Formerly prolific High street fashion retailer, Jane Norman, has entered administration for the second time in three years. Parent company, Edinburgh Woollen Mill, will keep trading the brand online and in overseas department stores, whilst handling any other international retail concerned with the brand name. Even so, the remaining 24 Jane Norman stores in the UK and Ireland are set to be placed into administration, as the business has lost its fight to continue retaining its money-losing high street retail sites.
Draper reported that the company will carry on running its online and international concession stores normally and will endeavour to keep their high street branches open for as long as they can before their imminent closure.
The company currently has 157 staff on its roster; of which 57 work full time and 100 are employed on a flexible, part-time basis. Their rights and entitlements will be outlined in ongoing discussions with insolvency practitioners or public sector bodies, as these administrators seek a route which could lead to financial salvation for the company. Through a sale to a new buyer, whether that be whole or part, this could be feasible.
The administrators have said: “We intend to continue trading the stores for as long as possible with a view to achieving the best outcome for all concerned, in particular those people based in the stores”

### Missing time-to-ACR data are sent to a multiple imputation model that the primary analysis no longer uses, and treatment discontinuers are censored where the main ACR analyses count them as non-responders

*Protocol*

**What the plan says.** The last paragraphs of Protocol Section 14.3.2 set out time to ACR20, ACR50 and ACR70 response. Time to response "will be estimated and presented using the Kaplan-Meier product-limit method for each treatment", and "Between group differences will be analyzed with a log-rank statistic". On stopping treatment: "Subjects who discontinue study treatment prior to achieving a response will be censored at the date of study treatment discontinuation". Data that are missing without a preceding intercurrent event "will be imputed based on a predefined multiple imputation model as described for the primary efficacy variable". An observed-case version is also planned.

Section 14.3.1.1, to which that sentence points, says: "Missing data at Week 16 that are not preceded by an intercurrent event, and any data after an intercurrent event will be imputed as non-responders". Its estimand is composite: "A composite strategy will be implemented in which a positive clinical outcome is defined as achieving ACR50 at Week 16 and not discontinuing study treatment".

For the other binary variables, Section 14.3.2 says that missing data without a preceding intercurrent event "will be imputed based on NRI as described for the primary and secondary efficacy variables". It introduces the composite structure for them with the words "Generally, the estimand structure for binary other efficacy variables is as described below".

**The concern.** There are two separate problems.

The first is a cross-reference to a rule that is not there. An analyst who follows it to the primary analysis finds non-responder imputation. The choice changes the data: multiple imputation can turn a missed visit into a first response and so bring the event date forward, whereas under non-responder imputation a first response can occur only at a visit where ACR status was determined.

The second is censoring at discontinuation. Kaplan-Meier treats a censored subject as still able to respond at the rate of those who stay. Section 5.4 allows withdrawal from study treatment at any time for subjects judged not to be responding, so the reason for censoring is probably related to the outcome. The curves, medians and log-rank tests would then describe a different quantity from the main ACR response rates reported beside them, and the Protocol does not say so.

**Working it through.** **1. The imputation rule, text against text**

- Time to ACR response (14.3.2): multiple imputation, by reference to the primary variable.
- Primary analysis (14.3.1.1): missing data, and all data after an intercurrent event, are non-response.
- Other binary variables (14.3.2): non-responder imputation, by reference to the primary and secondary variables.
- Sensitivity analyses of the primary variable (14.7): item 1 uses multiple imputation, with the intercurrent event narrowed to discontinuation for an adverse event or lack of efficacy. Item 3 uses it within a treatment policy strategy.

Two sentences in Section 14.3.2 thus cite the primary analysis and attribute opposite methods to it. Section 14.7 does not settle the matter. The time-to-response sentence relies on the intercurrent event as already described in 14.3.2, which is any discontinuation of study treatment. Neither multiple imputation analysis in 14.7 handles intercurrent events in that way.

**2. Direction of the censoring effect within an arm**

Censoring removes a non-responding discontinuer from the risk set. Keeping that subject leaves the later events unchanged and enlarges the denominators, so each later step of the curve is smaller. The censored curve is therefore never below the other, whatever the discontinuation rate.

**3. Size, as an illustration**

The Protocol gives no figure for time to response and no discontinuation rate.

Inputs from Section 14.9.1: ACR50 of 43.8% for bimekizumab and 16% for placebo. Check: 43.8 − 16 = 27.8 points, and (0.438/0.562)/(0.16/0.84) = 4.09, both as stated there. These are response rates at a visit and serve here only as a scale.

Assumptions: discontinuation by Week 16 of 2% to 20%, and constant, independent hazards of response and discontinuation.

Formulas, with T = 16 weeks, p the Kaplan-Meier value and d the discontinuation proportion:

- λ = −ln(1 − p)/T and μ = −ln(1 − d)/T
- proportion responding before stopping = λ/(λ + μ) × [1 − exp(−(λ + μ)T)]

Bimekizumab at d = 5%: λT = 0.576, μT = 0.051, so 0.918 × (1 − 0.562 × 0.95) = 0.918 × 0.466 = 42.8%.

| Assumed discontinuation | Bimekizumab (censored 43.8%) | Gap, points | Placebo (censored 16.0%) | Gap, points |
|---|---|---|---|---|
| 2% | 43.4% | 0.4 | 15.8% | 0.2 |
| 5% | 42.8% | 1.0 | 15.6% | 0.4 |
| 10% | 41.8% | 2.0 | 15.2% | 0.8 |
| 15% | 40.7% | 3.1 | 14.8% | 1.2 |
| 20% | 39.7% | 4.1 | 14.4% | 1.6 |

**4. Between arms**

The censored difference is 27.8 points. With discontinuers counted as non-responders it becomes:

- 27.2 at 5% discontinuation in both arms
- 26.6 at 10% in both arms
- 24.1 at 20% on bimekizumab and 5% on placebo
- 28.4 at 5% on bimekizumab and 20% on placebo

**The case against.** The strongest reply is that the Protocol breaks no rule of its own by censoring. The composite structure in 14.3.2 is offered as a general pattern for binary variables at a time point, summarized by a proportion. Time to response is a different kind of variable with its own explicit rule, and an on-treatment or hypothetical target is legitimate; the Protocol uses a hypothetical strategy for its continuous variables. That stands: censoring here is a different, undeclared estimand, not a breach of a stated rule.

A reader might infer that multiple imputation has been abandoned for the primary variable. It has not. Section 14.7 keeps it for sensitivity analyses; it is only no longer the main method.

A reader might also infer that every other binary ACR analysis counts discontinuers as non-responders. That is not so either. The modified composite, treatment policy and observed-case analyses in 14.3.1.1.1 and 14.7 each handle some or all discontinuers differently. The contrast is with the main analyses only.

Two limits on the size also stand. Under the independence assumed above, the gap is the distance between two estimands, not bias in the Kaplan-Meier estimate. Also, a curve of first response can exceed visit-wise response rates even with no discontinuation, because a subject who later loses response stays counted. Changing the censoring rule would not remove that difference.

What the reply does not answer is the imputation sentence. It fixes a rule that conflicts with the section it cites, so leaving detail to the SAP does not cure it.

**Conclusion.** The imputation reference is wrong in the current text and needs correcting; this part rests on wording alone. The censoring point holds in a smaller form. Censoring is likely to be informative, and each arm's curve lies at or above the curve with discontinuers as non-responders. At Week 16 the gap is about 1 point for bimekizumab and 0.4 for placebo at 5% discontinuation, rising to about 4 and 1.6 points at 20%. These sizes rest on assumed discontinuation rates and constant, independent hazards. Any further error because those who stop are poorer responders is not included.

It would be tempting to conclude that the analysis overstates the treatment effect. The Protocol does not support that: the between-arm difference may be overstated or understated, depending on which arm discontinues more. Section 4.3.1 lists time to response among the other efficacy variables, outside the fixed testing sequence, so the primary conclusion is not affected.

It is the staff based in the stores who are expected to be the most adversely affected; their occupation status remains shrouded in a fog of uncertainty, as news of the forthcoming closures of the high street stores has reached the wider public.
Ross confronts the reality of the situation: “It is likely, however, that store closures are inevitable.”
Recognizable brand names entering administration has not been an irregular occurrence in recent times. Jane Norman joins a reputable list of obsolete former high street giants including Jessops, Blockbuster and HMV.
A statement issued by the company said: “Like many retailers, we have seen extremely challenging conditions on the high street for several years in what is a very competitive sector in young fashion.
“While we have made every effort for a number of years to makes those stores work, that part of the business is no longer viable.”
Jane Norman also went into administration in 2011 with debts of roughly £140m. However, the appeal of the brand name proved worthy in the eyes of Edinburgh Woollen Mill, who swiftly acquired 28 stores as part of a package deal. A second failure in such a short space of time could prove too harmful to any chance of a second rejuvenation.
However, the brand will not be discontinued entirely, with Edinburgh Woplen Mill, whose subsidiaries include Peacocks, identifying their intention to continue selling its clothing itinerary online and in intentional department stores.
“We fundamentally believe in the Jane Norman brand and its future as a web and international concessions business,” a company spokesperson said.
“For that reason we have taken the difficult decision to restructure the business to focus on future opportunities.”